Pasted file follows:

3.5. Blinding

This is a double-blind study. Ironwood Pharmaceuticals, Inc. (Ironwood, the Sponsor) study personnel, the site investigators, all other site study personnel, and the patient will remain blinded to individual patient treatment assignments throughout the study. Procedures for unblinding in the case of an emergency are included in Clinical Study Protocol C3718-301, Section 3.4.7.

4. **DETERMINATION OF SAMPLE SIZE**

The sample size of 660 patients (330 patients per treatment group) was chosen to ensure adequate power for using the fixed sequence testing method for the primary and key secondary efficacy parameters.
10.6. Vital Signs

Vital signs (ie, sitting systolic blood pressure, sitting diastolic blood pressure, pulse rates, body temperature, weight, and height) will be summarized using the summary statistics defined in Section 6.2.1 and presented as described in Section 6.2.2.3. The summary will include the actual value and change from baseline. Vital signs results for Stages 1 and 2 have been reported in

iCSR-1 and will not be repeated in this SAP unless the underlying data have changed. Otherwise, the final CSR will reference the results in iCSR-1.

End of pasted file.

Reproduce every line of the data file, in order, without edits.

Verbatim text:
3.5. Blinding

This is a double-blind study. Ironwood Pharmaceuticals, Inc. (Ironwood, the Sponsor) study personnel, the site investigators, all other site study personnel, and the patient will remain blinded to individual patient treatment assignments throughout the study. Procedures for unblinding in the case of an emergency are included in Clinical Study Protocol C3718-301, Section 3.4.7.

4. **DETERMINATION OF SAMPLE SIZE**

The sample size of 660 patients (330 patients per treatment group) was chosen to ensure adequate power for using the fixed sequence testing method for the primary and key secondary efficacy parameters.
10.6. Vital Signs

Vital signs (ie, sitting systolic blood pressure, sitting diastolic blood pressure, pulse rates, body temperature, weight, and height) will be summarized using the summary statistics defined in Section 6.2.1 and presented as described in Section 6.2.2.3. The summary will include the actual value and change from baseline. Vital signs results for Stages 1 and 2 have been reported in

iCSR-1 and will not be repeated in this SAP unless the underlying data have changed. Otherwise, the final CSR will reference the results in iCSR-1.